When an Adult TCK Grieves

I am many things.

I am a daughter. A wife. A Mom. A friend. A Christian.

I am also a missionary kid, and while I am not living that lifestyle right now, I know that I will always be a missionary kid.

I spent my entire childhood growing up overseas, my feet coated in a thick layer of African dust, the tribal language of Songhai flowing off my tongue as easily as English words. I spent the days playing with children of an entirely different culture and skin color than me. The only people I ever saw who were American were my Dad, Mom, and older brother. But I didn’t notice all that. To me, the children were my brothers and sisters, the women were my extra Mom’s and Auntie’s, and the men my Uncles and extra Dad’s. That’s just the way the culture worked. Everyone was family. Everyone depended on one another, everyone was that proverbial village that raised the child.

As I grew older, I started to identify more with my own American culture than with the African culture I had identified with as a child. My teenage girlfriends were starting to get married and start families when we were still 15 and 16 years old. They had chores and responsibilities that I still don’t have to this day. We started to grow apart as I attended boarding school away from home and they put all their time and effort into their new growing families.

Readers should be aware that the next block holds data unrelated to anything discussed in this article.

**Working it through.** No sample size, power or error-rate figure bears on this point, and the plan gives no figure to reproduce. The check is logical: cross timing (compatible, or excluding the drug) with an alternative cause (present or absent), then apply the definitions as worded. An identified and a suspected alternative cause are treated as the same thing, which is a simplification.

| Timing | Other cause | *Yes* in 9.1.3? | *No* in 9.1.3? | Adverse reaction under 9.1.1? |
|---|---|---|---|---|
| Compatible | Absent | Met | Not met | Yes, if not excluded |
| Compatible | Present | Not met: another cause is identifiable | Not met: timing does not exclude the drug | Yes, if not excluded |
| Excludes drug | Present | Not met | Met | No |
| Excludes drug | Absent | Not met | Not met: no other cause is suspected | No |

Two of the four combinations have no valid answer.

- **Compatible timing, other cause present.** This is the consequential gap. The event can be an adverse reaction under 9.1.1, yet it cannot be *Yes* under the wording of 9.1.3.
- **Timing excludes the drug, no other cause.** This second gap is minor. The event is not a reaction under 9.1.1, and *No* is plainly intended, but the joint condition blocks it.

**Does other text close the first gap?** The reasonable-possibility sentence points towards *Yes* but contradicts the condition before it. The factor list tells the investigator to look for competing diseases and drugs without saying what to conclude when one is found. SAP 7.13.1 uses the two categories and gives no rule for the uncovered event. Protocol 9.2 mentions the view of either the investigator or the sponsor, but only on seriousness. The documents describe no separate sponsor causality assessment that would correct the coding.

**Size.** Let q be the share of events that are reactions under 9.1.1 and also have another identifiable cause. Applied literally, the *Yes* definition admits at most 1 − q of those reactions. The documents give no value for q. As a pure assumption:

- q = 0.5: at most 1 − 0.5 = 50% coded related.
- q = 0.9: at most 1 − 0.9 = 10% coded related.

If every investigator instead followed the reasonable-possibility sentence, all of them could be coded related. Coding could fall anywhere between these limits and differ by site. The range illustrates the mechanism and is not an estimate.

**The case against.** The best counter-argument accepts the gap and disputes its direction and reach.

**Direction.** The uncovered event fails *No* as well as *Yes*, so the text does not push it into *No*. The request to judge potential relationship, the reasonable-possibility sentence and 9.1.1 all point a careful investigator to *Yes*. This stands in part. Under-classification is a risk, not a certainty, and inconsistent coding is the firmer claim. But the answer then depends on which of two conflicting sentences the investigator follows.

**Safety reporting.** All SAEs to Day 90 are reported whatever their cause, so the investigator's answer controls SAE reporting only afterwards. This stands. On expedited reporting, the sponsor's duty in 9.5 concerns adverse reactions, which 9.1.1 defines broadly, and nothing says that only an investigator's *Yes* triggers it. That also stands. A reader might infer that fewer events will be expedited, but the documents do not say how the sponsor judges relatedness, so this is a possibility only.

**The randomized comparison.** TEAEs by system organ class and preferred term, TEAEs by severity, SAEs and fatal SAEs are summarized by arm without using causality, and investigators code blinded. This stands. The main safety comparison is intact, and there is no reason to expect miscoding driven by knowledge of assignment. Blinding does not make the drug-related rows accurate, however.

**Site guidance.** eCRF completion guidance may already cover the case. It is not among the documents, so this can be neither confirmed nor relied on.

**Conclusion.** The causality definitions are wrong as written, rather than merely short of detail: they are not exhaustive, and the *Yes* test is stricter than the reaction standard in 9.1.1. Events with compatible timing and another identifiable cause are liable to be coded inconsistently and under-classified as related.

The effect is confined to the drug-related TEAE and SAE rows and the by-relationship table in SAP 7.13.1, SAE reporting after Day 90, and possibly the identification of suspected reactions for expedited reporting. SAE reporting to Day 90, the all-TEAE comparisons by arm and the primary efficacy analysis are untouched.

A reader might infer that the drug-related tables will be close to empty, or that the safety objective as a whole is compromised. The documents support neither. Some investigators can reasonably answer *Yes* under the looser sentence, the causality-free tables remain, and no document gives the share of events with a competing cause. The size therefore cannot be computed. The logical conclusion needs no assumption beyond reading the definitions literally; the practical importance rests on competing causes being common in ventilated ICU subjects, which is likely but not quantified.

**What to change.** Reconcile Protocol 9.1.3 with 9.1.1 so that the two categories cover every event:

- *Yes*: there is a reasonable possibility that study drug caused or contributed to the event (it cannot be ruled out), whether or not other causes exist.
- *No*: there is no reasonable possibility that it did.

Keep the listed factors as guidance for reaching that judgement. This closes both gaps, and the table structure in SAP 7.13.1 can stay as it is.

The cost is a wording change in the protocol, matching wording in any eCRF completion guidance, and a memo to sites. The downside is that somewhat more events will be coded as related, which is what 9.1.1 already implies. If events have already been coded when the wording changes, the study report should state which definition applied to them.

After high school in Africa, I graduated and returned to the States. I have now lived in the United States of America for SEVEN years. SEVEN.

Did you know that not a day goes by that I don’t flash back to Niger? To the dusty streets, the Songhai flowing from my lips, the wrap-around zara’s I could tie like a pro, the smell of the butcher or the fari-masa frying in oil? Not a day goes by that I don’t think about the slamming metal/screen door, the sound of rain on a tin roof, the echo of the prayer call throughout the day. And did you know that not a day goes by that I don’t think about the people? The men and women, the Uncle’s and Auntie’s, and those brown-skinned friends that I spent every moment of my childhood with. I think about them every day, and I know that they are apart of me. I have no contact with them, I have no idea where they all are or what they are doing today, but I do think of them often. I’m grateful for all they have taught me and the faithful friends that they have been. I know that if I were to drive down the streets of that village today, we would pick up right where we left off. Our friendships were a bond that is stronger than distance, and I still consider so may of them “family.